But if you want to move it, roll it into an IRA. It's easy to do. Pick a company (I like Vanguard, but it really doesn't matter all that much) and call them up. They make it easy. You can put it into the same sort of investments that you had for your 401k or you can pick a target date retirement fund (I used the latter, for no particularly good reason), but it doesn't really matter. If you decide to change it later on, you can. If you decide to move it to another company, you can. Nothing is permanent here, so don't get caught up in any sort of analysis paralysis.
posted by It's Never Lurgi at 9:44 AM on June 8, 2017

I just did this because Personal Capital said my fees on my (former employer's small business) 401(k) were out of control. I went to Vanguard, because I already have accounts there. I have also heard good things about Fidelity.

Most of these places will have a phone number to assist you throughout the process. Let them earn your business!
posted by getawaysticks at 1:02 PM on June 8, 2017

IRA at Vanguard invested in a low-fee ETF.
posted by jpe at 1:34 PM on June 8, 2017

BTW, over long periods the fees will substantially eat into the value. If you keep it at your prior employer's 401(k), you (1) have to use their investment options, which may be higher-fee investments; and (2) have to pay the administrative costs of the 401(k) that you can avoid in an IRA.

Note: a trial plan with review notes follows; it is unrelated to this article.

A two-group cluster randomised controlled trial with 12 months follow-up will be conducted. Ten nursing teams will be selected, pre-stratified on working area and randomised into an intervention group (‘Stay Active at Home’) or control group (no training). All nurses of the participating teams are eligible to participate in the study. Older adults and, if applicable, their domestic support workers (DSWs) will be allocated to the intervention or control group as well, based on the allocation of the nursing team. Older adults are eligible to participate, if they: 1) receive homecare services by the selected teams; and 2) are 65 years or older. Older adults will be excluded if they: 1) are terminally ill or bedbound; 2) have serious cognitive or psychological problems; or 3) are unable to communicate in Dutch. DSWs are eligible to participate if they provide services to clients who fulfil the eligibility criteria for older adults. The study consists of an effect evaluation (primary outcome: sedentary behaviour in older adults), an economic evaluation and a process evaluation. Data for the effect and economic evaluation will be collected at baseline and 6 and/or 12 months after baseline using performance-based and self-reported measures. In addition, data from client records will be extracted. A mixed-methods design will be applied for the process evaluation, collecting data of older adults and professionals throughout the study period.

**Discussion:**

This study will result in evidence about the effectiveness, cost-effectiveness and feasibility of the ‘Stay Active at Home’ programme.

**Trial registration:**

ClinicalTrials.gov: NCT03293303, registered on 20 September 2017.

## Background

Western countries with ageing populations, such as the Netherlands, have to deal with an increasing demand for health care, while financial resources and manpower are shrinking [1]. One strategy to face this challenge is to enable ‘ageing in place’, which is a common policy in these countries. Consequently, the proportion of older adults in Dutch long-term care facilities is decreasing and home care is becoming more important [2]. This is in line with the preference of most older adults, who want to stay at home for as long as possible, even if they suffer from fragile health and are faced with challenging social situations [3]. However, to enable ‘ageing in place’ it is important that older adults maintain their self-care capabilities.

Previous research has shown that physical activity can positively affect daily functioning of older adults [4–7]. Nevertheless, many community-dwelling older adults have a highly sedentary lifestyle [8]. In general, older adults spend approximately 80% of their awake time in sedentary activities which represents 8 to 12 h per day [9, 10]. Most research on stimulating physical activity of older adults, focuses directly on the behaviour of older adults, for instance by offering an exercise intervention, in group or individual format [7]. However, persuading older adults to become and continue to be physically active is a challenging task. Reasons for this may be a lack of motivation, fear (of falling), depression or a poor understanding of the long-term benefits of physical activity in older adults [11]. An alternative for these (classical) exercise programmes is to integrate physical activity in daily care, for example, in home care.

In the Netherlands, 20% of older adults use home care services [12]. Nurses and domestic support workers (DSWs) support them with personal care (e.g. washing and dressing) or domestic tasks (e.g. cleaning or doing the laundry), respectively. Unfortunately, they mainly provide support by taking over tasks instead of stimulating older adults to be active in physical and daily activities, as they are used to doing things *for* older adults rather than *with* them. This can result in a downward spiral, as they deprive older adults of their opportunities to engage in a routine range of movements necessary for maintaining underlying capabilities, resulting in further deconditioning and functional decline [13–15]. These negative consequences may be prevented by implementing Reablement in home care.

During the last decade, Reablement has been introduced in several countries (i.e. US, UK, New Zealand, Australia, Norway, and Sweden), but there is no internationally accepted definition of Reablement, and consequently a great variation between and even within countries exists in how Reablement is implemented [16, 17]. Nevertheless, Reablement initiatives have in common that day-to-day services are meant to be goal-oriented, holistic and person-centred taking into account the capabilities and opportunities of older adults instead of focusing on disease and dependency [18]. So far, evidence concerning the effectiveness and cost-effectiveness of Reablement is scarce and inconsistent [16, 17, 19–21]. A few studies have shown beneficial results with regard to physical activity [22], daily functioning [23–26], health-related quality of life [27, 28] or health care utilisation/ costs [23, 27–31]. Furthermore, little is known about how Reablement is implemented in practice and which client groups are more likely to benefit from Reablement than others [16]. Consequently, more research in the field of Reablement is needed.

For those reasons, a low-fee ETF at a Schwab or Fidelity or Vanguard is the way to go.
posted by jpe at 1:36 PM on June 8, 2017

You could also look into the robo-advisor options (e.g. Betterment, Wealthfront) to see if any of those look appealing. They have IRAs and I rolled an old 401k into a Betterment IRA and have been happy with it. The fees are super low and they automatically invest your money in a bunch of ETFs (chosen to suit your desired risk level and automatically rebalanced).
posted by snaw at 2:19 PM on June 8, 2017

you'll only be reducing the fees if the management bank of the 401k happens to charge a lot and you select an IRA bank (such as Vanguard) which charges very little

You'd be surprised how often this is the case.
posted by praemunire at 2:33 PM on June 8, 2017